For Labor Day weekend, my wife and I agreed it was time to get out of town. We needed to see different zip codes, to slip the surly confines of Center City Philadelphia, to give our spirits a lift. So we traded one big town for another and went to New York for the day. In the past, we'd see a show for half-price, but this time we set our sights on bigger things.

One thing that has always captured my imagination is the Brooklyn Bridge, with its sturdy stone towers made almost spiritual by the beautiful Gothic arches and spiderweb of cables and suspenders. To know that a man designed and men built the bridge lets me know we are all capable of higher goals and accomplishments. The bridge transcends being a utilitarian conveyance.

A few years back we read a book, The Great Bridge, by David McCullough, which describes the concept and the building of the bridge as if you were there. I recommend it to anyone who wants to know the political, social, and economic stories of two big American cities separated by more than a river but brought together by a common undertaking.

In lower Manhattan, after paying our respects at ground zero, we took the subway to Brooklyn to start our stroll back across the bridge. It's all clearly marked: Go up a short flight of steps, and you have the whole bridge in front of you.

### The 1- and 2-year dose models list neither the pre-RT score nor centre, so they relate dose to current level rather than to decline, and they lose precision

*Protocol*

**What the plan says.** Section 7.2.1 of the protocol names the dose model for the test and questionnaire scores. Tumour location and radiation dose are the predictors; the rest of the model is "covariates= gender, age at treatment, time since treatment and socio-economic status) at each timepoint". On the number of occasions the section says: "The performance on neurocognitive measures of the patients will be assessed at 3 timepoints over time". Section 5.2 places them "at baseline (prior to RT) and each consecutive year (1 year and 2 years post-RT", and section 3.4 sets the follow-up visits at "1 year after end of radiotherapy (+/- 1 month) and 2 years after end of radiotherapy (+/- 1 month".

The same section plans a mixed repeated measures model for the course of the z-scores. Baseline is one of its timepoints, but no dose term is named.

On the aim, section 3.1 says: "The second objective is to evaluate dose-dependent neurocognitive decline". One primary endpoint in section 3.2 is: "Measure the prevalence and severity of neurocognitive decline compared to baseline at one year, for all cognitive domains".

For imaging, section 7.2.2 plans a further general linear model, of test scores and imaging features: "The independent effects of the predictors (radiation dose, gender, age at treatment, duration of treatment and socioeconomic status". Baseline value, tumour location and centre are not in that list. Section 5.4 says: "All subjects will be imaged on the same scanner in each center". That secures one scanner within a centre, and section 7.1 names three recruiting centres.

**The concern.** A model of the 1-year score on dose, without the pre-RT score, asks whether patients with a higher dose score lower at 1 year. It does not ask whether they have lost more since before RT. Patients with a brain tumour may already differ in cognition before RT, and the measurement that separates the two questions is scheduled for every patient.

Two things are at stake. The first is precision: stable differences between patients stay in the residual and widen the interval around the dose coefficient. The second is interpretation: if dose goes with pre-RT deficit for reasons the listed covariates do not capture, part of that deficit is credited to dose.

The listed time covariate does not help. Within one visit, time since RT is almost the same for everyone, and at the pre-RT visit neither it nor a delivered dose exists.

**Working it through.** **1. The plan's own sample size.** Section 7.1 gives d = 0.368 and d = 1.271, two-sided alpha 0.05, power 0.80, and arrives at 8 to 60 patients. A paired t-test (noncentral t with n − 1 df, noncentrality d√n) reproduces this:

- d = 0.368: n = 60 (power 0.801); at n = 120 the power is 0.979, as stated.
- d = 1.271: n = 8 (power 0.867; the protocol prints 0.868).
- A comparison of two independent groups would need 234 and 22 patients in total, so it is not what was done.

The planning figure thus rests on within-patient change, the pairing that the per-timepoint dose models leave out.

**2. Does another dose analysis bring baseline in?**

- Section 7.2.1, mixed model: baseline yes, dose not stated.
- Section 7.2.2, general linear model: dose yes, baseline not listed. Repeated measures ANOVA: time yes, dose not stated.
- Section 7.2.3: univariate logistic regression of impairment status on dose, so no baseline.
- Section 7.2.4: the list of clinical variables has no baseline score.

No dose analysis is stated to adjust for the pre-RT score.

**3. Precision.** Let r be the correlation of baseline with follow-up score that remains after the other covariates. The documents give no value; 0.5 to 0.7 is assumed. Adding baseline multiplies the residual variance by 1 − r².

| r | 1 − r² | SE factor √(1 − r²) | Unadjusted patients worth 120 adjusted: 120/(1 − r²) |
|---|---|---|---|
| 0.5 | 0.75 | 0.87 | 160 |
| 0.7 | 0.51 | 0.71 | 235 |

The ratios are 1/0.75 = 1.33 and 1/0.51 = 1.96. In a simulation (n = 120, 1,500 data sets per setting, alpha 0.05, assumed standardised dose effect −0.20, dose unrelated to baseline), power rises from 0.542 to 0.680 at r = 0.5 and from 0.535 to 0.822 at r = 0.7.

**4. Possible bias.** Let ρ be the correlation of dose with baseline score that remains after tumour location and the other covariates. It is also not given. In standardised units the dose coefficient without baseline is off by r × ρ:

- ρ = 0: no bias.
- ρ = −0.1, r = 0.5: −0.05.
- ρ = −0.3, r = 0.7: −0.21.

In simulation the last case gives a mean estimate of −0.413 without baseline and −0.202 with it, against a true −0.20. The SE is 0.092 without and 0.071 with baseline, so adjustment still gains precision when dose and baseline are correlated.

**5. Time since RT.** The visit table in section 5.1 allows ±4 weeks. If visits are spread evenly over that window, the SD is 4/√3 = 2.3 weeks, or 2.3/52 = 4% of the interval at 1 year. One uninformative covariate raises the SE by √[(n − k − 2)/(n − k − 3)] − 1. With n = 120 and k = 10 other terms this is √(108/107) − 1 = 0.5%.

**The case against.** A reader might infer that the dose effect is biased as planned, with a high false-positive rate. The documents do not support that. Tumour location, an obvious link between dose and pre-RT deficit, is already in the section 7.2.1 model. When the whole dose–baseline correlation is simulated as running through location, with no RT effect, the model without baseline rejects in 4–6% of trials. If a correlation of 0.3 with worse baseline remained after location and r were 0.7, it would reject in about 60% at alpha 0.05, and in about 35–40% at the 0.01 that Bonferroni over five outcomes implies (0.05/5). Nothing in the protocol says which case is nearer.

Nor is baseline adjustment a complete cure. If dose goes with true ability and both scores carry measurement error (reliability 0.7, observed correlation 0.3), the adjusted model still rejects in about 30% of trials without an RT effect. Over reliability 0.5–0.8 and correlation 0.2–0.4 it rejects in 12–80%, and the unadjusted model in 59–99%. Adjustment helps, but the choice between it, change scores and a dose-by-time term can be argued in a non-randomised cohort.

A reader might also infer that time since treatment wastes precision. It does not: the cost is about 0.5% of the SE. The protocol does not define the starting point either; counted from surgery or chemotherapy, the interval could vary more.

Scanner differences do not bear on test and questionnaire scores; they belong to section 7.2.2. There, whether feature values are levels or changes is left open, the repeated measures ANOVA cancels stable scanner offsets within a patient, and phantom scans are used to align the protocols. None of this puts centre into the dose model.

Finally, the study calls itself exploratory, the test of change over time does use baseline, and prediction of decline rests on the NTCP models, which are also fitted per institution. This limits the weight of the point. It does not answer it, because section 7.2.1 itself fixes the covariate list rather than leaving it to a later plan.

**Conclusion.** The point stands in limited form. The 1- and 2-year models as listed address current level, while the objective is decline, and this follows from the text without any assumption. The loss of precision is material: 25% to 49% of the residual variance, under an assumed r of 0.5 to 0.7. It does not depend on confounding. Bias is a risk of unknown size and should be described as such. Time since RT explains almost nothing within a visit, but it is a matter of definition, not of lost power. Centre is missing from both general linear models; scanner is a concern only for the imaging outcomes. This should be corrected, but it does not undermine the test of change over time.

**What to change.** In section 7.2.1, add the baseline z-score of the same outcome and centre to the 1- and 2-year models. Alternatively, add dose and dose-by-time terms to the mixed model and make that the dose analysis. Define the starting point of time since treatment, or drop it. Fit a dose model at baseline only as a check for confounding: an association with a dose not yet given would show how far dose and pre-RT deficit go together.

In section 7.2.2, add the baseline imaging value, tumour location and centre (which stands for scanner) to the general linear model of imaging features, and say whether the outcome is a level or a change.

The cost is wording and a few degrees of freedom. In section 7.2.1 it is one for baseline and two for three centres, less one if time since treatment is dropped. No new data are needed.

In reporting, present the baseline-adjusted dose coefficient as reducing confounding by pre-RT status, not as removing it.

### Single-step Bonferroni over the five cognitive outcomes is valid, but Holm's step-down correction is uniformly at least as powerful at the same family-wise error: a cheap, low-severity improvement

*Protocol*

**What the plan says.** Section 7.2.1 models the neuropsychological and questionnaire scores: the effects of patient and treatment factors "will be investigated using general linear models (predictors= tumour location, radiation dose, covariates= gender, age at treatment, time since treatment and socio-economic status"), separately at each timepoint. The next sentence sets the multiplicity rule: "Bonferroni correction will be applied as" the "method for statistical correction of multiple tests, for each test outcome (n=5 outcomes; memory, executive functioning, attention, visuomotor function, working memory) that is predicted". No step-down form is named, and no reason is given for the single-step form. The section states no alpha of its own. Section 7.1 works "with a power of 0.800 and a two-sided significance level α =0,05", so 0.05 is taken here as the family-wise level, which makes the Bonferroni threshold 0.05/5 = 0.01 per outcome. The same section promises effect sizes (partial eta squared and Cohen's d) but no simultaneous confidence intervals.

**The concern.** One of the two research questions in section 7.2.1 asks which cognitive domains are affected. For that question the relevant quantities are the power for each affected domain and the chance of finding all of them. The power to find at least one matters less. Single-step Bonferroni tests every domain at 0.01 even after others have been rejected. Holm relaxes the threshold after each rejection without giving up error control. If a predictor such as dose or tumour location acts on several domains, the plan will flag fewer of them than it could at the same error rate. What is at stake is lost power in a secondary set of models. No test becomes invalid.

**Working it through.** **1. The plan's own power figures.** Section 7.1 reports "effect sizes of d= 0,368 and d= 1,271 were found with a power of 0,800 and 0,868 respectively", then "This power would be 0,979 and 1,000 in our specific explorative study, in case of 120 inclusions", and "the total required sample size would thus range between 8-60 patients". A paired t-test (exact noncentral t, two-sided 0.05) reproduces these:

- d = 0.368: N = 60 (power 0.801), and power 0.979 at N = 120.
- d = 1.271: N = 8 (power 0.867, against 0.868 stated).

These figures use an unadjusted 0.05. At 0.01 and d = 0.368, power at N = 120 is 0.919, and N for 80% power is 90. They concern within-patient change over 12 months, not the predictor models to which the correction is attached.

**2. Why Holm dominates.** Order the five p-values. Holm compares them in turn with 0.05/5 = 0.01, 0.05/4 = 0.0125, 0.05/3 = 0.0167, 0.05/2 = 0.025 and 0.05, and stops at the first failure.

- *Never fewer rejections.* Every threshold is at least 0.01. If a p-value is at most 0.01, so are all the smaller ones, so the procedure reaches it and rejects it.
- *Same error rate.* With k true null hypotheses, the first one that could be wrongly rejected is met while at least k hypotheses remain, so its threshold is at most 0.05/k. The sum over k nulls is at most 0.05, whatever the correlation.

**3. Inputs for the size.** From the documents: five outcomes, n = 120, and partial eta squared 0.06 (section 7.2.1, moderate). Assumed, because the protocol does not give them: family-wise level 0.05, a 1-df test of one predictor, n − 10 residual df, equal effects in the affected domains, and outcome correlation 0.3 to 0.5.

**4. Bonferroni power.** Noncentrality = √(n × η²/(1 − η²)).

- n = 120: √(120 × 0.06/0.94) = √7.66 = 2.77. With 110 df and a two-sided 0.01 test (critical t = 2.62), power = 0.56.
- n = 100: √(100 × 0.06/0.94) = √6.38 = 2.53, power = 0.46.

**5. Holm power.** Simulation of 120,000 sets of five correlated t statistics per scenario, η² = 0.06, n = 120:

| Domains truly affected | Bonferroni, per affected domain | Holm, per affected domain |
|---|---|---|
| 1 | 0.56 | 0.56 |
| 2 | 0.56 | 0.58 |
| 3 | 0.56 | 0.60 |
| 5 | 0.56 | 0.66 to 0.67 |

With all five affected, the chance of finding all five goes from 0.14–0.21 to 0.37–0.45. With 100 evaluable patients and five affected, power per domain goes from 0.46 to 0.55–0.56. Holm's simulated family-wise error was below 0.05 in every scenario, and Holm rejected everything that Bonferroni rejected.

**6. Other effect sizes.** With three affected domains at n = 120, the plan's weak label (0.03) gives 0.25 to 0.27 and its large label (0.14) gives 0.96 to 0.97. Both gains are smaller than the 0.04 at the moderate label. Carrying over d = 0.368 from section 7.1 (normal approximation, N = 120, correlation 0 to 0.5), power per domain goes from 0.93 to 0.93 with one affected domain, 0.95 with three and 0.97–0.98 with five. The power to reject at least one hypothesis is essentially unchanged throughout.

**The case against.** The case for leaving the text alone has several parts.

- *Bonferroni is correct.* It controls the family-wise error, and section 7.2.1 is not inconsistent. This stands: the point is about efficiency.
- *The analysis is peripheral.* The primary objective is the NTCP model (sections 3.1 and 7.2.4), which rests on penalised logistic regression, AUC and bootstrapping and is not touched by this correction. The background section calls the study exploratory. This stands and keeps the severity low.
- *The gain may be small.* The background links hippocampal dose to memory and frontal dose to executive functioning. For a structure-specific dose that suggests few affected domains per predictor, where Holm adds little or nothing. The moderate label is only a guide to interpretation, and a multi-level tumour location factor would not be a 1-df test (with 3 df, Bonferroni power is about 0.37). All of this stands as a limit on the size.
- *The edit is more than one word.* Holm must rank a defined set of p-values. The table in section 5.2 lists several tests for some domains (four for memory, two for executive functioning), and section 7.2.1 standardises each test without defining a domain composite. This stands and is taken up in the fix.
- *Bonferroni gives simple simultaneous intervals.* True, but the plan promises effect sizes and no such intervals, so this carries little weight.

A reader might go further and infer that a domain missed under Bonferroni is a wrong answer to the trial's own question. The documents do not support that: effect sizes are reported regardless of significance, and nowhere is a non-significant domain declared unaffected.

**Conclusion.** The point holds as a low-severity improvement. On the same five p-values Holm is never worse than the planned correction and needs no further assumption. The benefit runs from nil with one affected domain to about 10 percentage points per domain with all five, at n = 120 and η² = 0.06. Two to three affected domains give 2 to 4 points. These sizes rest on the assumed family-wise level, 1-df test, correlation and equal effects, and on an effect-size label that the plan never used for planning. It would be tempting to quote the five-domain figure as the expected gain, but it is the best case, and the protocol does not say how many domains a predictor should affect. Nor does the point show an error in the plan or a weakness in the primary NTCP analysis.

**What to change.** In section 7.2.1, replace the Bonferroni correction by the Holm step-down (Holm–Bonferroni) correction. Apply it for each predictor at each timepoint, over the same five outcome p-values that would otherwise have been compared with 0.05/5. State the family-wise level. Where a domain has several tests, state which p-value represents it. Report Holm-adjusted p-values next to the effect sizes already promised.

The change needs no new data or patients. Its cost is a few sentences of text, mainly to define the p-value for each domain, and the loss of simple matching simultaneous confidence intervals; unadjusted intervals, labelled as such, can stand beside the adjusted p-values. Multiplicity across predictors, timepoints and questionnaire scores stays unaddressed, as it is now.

Many others had the same idea, and they weren't all New Yorkers. From what I heard, people from all over the world had come to see the bridge, and if they are like me, they weren't disappointed.

It's less than 1.5 miles over the bridge, and you are on a suspended walkway so you hardly notice the cars. The walkway affords a good view of both sides of the bridge. Along the way, you are treated to the sights of Manhattan, the river and harbor below, the Manhattan Bridge, and, in the distance, the Statue of Liberty. But the real treat is the bridge itself. From afar the towers look small, but as you approach them, you realize how massive they are. The delicate interlacing of the cables gives the bridge a light, open feeling. You are standing on a work of art.

After strolling back into Manhattan, we rode the subway up to midtown, did some shopping and sightseeing, and caught the train home, all in the same day.

If your spirit needs a lift, spend a few hours on top of the Brooklyn Bridge. And don't let anybody try to sell you the bridge, because I already bought it.

Charlie Jones lives in Philadelphia.